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District Court of Appeal, Second District, Division 1, California.


Civ. 14640.

Decided: December 28, 1944

Mitchell, Silberberg & Knupp and Samuel V. Cornell, all of Los Angeles, for appellant. Bautzer, Ryan, Ford & Silbert, Robert E. Ford, and Bernard M. Silbert, all of Hollywood, for respondent.

This is an appeal from a judgment entered after the sustaining of a general and special demurrer to the complaint in an action to obtain a declaration of the rights of the parties with reference to a contract of employment. The demurrer was sustained without leave to amend the complaint.

The complaint alleges the making of an oral contract of employment by which appellant engaged the services of respondent as a motion picture director for a term of one year; that upon request of respondent this contract was cancelled; and that another contract was made between the parties, which contract appellant requested to be reduced to writing; but that respondent, although continuing for a considerable time to recognize such contract, and although continuing to perform the same until some time shortly prior to December 24, 1943, did nevertheless on this last date refuse and ever since has refused to reduce said agreement to writing or to be further bound thereby, and has refused to perform the same in whole or in part. The prayer of the complaint is ‘for a judgment and decree * * * which shall by its terms fix, determine and declare the rights and duties of the parties hereto in the premises and which shall determine and declare that said contract, as modified and extended, including the options granted to plaintiff to extend or renew the same as hereinabove set forth, is a valid and subsisting obligation between the parties hereto, and which shall determine and declare the rights and duties of each of the parties thereunder and award to the parties hereto such and all further relief as may be just and proper * * *.’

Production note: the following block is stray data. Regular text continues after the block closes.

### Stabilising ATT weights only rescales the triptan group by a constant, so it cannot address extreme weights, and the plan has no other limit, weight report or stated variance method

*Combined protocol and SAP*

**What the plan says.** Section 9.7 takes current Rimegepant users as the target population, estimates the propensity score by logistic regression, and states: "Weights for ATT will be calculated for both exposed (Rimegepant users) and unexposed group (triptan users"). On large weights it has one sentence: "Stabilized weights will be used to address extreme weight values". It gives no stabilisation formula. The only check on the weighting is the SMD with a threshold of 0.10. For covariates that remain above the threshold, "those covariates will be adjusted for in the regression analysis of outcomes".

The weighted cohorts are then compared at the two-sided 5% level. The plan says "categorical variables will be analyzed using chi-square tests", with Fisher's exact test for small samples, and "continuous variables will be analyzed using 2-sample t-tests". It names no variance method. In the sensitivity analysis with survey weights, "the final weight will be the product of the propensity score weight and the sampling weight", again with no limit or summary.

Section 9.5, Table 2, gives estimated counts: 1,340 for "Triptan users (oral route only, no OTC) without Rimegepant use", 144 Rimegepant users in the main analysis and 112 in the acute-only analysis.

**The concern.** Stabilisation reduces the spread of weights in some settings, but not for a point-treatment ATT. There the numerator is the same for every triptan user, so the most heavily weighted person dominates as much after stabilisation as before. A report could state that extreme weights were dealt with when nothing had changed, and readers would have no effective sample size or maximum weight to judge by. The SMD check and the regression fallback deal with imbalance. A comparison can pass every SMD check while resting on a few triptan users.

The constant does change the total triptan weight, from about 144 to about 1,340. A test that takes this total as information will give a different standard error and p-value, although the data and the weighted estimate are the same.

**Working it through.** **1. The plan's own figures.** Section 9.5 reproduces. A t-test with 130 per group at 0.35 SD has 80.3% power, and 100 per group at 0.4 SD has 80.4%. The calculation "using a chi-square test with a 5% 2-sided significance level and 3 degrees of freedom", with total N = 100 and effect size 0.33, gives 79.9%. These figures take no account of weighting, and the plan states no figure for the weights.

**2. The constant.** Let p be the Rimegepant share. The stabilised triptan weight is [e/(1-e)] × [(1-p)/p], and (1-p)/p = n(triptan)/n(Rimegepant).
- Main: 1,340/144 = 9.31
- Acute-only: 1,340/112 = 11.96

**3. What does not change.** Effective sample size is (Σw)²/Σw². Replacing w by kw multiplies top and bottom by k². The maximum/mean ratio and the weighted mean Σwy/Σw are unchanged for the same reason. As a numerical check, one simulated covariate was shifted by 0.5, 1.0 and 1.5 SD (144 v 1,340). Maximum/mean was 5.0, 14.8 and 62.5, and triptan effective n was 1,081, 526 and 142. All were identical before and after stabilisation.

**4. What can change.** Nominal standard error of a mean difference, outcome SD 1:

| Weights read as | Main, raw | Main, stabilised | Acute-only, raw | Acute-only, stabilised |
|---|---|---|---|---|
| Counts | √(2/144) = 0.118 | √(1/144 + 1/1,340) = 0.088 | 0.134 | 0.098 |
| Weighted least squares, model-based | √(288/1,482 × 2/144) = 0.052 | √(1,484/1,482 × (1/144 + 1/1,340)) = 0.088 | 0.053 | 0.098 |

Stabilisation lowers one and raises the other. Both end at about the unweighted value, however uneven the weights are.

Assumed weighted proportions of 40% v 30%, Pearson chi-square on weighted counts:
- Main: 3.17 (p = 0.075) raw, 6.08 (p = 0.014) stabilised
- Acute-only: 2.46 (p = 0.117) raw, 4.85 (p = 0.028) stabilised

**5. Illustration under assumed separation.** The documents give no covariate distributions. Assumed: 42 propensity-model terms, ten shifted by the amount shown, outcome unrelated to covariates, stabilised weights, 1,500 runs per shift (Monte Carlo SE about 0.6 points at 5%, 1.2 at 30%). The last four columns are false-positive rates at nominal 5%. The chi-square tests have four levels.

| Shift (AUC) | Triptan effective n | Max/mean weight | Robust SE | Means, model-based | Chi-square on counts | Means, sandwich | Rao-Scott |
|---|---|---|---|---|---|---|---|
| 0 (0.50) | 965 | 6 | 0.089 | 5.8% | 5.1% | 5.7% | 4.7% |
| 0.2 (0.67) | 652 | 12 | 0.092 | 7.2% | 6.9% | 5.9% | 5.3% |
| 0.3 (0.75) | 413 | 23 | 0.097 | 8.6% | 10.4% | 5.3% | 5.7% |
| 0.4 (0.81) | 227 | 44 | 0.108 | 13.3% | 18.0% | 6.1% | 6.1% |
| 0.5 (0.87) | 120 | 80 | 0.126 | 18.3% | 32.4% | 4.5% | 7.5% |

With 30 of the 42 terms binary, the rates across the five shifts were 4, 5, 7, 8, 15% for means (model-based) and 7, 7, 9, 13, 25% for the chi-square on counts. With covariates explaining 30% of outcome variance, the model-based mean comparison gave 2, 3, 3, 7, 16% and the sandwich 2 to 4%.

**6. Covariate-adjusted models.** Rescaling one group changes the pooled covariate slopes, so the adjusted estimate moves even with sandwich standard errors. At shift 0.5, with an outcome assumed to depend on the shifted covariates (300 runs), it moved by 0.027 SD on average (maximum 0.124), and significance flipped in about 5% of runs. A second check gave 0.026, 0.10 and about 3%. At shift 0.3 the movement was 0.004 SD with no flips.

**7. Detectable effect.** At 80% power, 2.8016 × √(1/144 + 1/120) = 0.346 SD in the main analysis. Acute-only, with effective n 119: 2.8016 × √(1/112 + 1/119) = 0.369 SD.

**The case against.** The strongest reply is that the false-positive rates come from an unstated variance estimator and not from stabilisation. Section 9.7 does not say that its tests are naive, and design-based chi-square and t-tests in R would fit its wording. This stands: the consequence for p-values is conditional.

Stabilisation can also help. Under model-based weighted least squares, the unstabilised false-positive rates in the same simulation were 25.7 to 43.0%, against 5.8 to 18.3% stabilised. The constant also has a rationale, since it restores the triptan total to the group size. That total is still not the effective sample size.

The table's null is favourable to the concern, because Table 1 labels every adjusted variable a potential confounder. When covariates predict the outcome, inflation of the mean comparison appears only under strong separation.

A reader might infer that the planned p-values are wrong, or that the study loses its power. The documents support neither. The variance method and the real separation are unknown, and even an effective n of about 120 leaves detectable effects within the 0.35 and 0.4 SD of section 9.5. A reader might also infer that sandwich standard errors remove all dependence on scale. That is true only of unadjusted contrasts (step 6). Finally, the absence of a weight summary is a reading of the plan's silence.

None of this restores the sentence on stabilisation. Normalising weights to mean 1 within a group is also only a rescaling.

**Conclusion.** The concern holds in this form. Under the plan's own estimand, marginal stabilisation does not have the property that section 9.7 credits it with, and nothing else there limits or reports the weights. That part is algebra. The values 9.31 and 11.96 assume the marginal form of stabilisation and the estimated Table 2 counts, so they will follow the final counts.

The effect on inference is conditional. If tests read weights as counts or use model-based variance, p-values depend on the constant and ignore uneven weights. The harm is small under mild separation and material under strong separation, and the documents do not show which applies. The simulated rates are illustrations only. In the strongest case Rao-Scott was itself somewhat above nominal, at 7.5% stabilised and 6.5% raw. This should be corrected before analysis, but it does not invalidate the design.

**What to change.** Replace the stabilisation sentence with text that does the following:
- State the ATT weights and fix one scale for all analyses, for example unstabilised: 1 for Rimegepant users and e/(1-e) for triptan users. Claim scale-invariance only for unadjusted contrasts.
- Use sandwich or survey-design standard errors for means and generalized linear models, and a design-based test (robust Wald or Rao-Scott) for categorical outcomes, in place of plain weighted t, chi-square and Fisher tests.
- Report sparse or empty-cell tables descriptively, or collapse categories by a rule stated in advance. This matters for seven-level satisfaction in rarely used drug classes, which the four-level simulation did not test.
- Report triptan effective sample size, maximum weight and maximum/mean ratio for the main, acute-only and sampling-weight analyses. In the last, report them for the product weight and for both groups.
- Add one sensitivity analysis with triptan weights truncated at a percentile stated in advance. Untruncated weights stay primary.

It is immediately apparent from an examination of the allegations of the complaint that whatever cause of action may exist has already accrued and that the only question for determination is the liability of the respective parties or the relief to which they are entitled. In such a case ‘the nature of the action is not a cause for declaratory relief, but is defined by the subject-matter of the accrued cause of action.’ Standard Brands of California v. Bryce, 1 Cal.2d 718, 37 P.2d 446, 447; Fritz v. Superior Court, 18 Cal.App.2d 232, 63 P.2d 872. It has been said that a proceeding for declaratory relief can only be invoked to declare rights and not to determine or try issues. Loomis F. G. Ass'n v. California Fruit Exchange, 128 Cal.App. 265, 281, 16 P.2d 1040. Moreover, section 1061 of the Code of Civil Procedure, with respect to actions for declaratory relief, provides: ‘The court may refuse to exercise the power granted by this chapter in any case where its declaration or determination is not necessary or proper at the time under all the circumstances.’

The trial court properly sustained the general demurrer to the complaint without leave to amend. The judgment of dismissal is affirmed.


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